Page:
The Florida Panther is of the Puma subspecies which goes from mountain lions, cougars, and then some. This particular kind of big cat lives inside the Everglades of Florida just in the swamp higher grounds, islands and pine forests. Pumas hold the wild pig population in check so they are necessary. The Florida panther is the official state animal and they are highly protected.

Everglades Florida Panther

This Florida swamp feline was jeopardized by land development, car accidents and poisoning by cattle ranchers. It suffered much decline before yet additionally the steady depleting and demolition of the Florida Everglades it calls home. A solitary male panther needs about 200 square miles to roam, hunt and reproduce.

Panthers prefer forest or grassy dry areas where they can walk and stalk prey. They need dry land to raise their litters. Most kittens succumb to other predators, disease and and humans and therefore don’t make it. Litters average of 1 to 4 small cats. The male panther is a lonely ranger and usually pairs up only to mate with females pumas.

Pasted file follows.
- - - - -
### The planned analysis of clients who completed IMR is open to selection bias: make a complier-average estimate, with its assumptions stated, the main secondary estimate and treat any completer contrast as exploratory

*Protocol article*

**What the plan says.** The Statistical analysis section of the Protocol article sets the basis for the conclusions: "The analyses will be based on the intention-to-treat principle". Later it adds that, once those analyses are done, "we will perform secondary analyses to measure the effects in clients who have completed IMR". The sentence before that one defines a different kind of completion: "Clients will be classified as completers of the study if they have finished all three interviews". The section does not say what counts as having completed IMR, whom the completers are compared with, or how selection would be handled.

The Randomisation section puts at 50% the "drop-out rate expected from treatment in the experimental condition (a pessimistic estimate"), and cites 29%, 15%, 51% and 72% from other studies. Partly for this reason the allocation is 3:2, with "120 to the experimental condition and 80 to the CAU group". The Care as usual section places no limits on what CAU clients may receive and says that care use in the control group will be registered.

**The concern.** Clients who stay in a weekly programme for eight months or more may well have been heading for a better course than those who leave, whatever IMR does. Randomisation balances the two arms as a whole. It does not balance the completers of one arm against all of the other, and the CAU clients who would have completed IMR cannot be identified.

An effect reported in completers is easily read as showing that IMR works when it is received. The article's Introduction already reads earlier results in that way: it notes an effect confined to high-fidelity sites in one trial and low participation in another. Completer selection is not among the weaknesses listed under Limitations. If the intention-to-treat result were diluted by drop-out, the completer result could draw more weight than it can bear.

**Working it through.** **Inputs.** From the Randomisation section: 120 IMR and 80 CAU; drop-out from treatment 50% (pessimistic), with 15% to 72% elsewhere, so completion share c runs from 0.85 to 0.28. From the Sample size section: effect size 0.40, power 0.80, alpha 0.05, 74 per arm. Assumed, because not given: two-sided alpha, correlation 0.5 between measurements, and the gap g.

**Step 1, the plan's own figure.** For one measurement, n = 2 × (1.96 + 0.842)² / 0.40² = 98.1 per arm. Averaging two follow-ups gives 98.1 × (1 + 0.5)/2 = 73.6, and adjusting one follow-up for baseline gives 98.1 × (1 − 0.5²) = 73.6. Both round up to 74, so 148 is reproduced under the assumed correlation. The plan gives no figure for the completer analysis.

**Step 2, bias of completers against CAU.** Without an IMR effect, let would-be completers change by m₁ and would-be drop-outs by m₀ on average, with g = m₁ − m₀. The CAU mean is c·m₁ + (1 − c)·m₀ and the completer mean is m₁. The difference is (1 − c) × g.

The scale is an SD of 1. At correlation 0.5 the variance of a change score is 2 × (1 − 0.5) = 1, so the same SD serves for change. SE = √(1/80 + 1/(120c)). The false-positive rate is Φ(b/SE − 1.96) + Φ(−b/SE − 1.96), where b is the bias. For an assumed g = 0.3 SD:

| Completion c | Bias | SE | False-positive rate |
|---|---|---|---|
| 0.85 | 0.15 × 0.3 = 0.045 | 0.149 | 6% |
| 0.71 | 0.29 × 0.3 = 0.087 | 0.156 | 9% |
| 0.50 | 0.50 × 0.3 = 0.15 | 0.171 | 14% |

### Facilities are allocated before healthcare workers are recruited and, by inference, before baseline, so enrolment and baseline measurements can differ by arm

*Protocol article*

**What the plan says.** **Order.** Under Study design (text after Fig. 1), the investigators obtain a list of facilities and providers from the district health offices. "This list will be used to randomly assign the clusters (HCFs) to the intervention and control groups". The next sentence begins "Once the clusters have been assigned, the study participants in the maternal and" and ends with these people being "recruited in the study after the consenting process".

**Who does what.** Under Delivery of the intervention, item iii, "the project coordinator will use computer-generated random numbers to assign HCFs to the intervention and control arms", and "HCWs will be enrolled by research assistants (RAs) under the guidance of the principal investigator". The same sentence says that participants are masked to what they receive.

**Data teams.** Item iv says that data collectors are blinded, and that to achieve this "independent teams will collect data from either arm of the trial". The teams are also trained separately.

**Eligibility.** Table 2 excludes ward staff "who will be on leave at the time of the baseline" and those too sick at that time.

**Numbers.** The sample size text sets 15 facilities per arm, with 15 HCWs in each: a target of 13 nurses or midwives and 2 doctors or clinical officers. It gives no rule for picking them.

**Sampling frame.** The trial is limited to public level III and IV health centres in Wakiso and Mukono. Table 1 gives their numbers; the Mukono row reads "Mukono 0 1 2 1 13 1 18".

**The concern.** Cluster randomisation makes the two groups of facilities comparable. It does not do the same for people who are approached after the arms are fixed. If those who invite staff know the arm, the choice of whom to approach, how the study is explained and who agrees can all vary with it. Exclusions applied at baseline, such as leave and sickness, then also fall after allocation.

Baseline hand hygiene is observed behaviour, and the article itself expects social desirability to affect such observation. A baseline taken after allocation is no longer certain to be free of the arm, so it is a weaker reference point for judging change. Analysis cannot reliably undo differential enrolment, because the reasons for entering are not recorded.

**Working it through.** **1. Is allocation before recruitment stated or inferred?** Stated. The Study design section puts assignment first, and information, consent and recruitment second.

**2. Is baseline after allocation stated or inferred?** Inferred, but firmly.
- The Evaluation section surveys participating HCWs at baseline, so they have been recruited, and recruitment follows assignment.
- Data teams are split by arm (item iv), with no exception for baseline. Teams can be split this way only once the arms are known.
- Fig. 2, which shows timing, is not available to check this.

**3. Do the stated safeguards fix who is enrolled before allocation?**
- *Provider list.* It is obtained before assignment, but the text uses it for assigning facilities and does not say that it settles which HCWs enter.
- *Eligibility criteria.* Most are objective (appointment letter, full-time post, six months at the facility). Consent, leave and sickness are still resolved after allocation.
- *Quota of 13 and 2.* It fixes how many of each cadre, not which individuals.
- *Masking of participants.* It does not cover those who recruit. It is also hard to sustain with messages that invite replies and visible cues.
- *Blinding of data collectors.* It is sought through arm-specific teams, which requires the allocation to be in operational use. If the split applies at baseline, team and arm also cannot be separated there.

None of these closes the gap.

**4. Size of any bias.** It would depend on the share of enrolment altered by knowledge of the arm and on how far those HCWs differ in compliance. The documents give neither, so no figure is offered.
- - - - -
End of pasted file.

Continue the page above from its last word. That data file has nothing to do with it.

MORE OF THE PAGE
The Florida Panther Is Protected

Florida has programs in place to repopulate and bring new blood lines to the local Florida panther populations. Decreases in population by car accidents and habitat loss have decimated numbers of cats. The reduced and isolated populations were causing inbreeding which leads to unhealthy litters seriously affecting survival chances.

While it is unlikely that you will see a Florida panther on an airboat ride our tour you can still appreciate what was once their whole living range. Efforts to increase populations in South Florida have been going on for over 3 decades.